Both mercurochrome and Merthiolate (pronounced mah-THIGH-late by us Southerners) contain mercury, are red, and sting like the dickens when applied. Seriously! Back in the day, we hid our skinned knees and elbows from well-meaning parents for fear of a treatment. It was applied with a little glass wand that was attached to the inside of the bottle cap. My folks would smear it on the boo-boo and then immediately start blowing like crazy on the wound to take away part of the sting. I hear Merthiolate was used during surgeries at one time. (I’m guessing the surgeons didn’t blow on their patients’ incisions.)

Stella is known for her sleuthing. Describe for our readers the cases she’s solved in McGill prior to this story?
Being nosy by nature and an astute observer of human nature, Stella has always been able to figure out “who done it,” sometimes, even before they do it. But she gained her reputation as the town’s prime sleuth after she uncovered the villain who vandalized Miss Abigail’s flower garden on the evening before the County Rose Competition. She also figured out the miscreant baker who laced the brownies at the church social with Ex-lax. And it was she who identified the teenage hoodlums who had placed numerous outhouses (not their own) on top of barns (also not their own) on homecoming night.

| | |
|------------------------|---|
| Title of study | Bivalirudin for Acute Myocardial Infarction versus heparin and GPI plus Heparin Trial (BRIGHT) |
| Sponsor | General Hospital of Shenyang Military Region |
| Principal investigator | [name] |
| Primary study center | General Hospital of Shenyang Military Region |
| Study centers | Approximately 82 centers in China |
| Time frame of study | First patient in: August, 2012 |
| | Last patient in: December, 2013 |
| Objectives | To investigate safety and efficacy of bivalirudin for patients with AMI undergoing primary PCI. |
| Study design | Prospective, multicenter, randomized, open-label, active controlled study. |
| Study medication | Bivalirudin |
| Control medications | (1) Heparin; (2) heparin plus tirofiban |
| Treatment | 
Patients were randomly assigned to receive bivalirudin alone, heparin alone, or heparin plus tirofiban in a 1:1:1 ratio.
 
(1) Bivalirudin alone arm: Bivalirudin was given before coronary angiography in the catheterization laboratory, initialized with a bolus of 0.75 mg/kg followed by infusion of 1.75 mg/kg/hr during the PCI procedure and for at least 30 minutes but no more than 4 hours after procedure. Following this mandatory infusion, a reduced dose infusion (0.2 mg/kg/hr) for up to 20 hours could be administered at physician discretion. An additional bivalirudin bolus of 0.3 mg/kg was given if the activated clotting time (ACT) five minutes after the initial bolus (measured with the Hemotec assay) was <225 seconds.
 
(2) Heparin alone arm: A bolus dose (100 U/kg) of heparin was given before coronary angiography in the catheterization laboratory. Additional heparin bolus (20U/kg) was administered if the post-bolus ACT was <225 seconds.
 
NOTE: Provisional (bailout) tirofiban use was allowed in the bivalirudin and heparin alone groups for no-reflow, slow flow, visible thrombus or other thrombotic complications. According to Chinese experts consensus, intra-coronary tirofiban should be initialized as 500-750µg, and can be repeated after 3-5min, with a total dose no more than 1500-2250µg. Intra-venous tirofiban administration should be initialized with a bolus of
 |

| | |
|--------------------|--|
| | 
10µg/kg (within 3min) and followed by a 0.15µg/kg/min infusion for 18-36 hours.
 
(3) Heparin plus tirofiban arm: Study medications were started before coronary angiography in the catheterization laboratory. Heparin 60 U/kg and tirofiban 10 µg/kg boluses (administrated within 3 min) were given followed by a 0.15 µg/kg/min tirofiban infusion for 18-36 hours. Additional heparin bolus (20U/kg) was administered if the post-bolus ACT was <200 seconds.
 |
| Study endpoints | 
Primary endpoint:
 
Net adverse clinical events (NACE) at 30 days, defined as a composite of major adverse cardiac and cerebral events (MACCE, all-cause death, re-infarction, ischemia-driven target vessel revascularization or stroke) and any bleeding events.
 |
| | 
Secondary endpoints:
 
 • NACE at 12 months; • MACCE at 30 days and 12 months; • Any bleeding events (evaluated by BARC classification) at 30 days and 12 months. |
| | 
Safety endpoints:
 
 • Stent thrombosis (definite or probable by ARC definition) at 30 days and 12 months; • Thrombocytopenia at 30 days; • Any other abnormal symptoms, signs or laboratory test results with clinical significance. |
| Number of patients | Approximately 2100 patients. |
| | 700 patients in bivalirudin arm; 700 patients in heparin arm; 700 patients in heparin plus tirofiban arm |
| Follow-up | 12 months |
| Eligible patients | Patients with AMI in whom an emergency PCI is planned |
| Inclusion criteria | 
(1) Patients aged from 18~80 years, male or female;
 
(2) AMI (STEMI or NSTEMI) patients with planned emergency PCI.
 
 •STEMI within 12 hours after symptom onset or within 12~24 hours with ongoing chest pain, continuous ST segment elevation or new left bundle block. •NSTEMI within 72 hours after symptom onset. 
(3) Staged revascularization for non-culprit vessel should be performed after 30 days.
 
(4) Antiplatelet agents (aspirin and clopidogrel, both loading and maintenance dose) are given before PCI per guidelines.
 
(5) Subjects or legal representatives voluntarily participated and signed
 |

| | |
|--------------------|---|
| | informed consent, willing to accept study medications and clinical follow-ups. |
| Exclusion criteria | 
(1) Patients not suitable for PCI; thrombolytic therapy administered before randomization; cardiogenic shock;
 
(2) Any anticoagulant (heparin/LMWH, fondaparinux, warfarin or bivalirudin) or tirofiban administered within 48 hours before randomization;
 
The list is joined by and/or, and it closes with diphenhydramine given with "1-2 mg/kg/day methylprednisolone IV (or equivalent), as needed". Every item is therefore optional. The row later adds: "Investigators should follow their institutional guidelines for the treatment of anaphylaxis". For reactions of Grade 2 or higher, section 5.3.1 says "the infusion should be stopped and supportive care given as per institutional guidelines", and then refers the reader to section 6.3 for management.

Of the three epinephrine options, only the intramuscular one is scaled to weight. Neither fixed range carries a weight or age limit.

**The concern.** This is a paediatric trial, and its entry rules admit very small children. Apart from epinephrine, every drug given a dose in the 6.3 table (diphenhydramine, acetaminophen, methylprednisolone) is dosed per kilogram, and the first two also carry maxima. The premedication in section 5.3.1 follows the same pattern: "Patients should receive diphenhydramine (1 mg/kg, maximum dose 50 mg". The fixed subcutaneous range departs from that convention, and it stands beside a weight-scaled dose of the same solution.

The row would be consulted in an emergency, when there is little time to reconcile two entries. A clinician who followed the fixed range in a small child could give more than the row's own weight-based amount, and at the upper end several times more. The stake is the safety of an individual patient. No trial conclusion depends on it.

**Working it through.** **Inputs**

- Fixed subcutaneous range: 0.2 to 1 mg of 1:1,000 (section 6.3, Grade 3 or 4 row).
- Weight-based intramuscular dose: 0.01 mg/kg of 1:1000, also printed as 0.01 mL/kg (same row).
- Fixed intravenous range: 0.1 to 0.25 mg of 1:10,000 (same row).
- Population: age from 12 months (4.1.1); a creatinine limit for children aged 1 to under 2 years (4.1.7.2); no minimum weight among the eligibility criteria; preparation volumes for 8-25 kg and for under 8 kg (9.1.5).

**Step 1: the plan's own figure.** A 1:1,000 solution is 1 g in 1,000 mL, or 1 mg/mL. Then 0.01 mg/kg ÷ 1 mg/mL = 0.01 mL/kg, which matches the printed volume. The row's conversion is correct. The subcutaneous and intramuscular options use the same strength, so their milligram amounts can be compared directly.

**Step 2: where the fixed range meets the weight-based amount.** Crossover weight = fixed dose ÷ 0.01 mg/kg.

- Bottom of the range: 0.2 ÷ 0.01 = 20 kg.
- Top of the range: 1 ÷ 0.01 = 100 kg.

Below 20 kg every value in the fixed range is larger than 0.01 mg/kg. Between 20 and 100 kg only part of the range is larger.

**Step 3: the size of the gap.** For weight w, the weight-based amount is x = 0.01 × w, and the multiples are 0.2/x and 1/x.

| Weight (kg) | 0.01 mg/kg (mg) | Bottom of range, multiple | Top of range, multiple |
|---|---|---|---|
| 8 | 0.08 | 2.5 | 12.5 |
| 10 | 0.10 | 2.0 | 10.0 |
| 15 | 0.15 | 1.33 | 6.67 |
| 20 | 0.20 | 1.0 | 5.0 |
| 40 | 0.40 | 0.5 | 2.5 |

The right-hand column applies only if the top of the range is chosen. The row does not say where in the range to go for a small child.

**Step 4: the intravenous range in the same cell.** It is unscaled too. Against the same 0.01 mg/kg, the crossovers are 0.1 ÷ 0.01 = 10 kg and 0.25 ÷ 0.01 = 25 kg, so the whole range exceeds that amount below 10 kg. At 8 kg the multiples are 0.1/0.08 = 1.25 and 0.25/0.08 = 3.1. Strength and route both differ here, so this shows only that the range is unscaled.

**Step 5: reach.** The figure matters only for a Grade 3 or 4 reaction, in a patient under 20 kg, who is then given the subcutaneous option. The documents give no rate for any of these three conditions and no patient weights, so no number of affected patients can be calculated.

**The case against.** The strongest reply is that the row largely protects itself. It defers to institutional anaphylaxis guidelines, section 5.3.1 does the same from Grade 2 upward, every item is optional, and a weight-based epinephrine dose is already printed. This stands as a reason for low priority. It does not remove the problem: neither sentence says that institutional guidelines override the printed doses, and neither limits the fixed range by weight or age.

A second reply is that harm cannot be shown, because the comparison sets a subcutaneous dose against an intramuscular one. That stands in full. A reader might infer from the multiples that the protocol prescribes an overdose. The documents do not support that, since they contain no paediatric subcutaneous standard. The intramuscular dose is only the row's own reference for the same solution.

All in all, crime-prone McGilllians worried more about Stella exposing their misdeeds than Sheriff Gilford.

Was it unusual for a white Southern lady in her fifties to have a black woman as a close friend? How did Stella and Elsie Dingle form such a friendship?
Yes, such a close, mixed-race friendship would have been unusual, but not unheard of. In the small town’s one church, attendees would have opportunities to get to know one another in meaningful ways, share their commonalities, celebrate each other’s joyful experiences, and offer support during life’s trials.

But Stella and Elsie share a dark, childhood connection that will be revealed in the second book of the series, which I’m writing now, Murder in the Corn Maze. Sorry. I can’t tell you much about that at the moment.

Florence Bagley is Stella’s closest neighbor and an unlikely friend since Florence is one of the wealthiest women in town, but they’ve known each other their entire lives. Do small towns make such friendships possible or does Florence’s affluence get in the way of their friendship?